I have recently been reading about Error Correction for a job interview and have written a number of programs that use n-ary BCH (Bose, Chaudhuri, Hocquenghem) cyclic codes and have now written a script that will generate phone numbers once given an "area code" for a given user (encoding) and will decode it and will repair up to two errors (and detect more).

I would like to now be able to repair one of the phone numbers given if it is missing some digits (two seems doable). After researching ISBN codes it appears that it is possible to repair a ISBN code if two random digits have been removed.

  • Start here: en.wikipedia.org/wiki/Error_detection_and_correction
    – BalusC
    Dec 9, 2009 at 13:40
  • I've looked through that page a few times but haven't been able to find anything regarding recovering lost digits in a code word. I've looked through Erasure codes, but from what I gather it requires that you know the number in full to begin with.
    – AlexT
    Dec 9, 2009 at 14:23
  • It would help if you wrote out in pseudo-code your algorithm for encoding and decoding/fixing, as I don't see the code for decoding, and that would be critical to know what is going on, or at least state what you are getting back from decoding, in each iteration, and what it should be. Dec 9, 2009 at 14:25
  • I've added the pseudocode for the encoding and decoding as you've requested. The encoding method will give one code number and it is called several times in order to build a correctly formatted string of n code numbers.
    – AlexT
    Dec 9, 2009 at 14:37

2 Answers 2


In your Decoding class you state that the syndrome digit determine whether there is an error or not. Why not replace the two missing digits with x and y and change them throughout the number to find every possible space for them where each syndrome digit is 0?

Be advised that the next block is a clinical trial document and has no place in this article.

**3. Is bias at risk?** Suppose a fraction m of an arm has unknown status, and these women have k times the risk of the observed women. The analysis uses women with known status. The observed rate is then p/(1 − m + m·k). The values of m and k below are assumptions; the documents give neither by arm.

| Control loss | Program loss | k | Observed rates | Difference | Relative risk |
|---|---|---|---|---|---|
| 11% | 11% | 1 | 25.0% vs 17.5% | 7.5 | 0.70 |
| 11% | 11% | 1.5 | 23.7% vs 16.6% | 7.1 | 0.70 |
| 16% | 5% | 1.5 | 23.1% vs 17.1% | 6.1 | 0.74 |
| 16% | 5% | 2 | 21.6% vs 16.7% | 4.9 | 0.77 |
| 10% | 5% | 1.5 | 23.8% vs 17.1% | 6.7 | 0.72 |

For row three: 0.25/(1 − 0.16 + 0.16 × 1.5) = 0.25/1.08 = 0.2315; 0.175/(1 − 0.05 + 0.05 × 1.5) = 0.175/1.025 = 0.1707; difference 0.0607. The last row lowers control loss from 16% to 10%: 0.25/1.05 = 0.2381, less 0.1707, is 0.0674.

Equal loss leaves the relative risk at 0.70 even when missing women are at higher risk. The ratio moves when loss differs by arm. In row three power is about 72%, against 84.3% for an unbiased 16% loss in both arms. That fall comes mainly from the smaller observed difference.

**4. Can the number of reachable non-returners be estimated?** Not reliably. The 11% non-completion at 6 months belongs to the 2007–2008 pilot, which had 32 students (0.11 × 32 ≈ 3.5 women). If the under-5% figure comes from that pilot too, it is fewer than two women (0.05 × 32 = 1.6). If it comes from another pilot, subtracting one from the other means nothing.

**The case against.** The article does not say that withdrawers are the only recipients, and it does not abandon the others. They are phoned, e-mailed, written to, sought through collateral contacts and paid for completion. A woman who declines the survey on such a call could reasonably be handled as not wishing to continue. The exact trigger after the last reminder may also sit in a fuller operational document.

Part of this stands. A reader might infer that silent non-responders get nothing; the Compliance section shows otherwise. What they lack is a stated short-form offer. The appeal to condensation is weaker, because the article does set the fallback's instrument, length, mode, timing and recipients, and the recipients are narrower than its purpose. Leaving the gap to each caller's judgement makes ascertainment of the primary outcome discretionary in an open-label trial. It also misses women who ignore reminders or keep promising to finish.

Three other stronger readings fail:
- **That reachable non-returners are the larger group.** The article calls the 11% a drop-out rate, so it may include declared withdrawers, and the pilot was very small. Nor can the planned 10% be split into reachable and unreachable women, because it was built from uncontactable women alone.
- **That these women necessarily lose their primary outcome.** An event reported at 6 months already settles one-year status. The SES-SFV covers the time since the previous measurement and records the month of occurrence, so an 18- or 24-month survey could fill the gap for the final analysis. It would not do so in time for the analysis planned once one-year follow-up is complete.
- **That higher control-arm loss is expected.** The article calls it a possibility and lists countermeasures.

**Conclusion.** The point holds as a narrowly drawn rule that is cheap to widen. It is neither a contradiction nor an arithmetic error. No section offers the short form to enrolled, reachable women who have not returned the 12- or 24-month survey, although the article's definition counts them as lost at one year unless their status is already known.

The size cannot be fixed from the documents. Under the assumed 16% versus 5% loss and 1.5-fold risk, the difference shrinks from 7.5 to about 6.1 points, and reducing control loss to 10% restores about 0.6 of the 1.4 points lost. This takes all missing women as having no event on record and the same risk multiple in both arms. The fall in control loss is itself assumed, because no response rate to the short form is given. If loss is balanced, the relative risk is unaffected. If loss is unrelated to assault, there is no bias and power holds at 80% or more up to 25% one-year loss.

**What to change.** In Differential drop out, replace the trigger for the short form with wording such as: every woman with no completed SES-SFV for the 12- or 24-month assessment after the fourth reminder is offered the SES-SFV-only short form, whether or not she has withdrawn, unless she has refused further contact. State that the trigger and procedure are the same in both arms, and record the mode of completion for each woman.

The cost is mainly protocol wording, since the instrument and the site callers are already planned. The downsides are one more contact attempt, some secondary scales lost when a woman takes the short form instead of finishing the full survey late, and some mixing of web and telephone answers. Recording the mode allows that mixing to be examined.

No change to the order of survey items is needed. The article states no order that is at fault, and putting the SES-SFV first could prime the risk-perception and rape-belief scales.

The problem is finding the location of these errors. As you've stated, just sticking in digits left, right and centre won't really do much as it'll return the wrong codes.


I do not believe phone numbers confirm to a restriction making it harder to get the wrong number right.

Also I belive ISBN-numbers only have a modulus check which only can detect that one digit is wrong (more than one may cancel each other out).

In other words, you simply cannot do reliably what you want to do.

  • Sorry, my question was somewhat confusing. I'm not encoding and decoding phone numbers but code numbers of the same size and look. The program is written as a "phone number repair program", but it takes a encoded string of six digits and creates four extra digits. The decoding then handles errors within the ten digit numbers if they arise. What I want to do is handle a situation where one of my encoded 10 digit numbers is passed, but missing one or two of its digits, then to be able to repair that number.
    – AlexT
    Dec 9, 2009 at 15:54
  • You should look into "error correcting codes" as this explains how to calculate and insert enough information to correct a given number of incorrect digits. Be warned. IIRC you get the best performance for large number of digits per block. Dec 9, 2009 at 20:24

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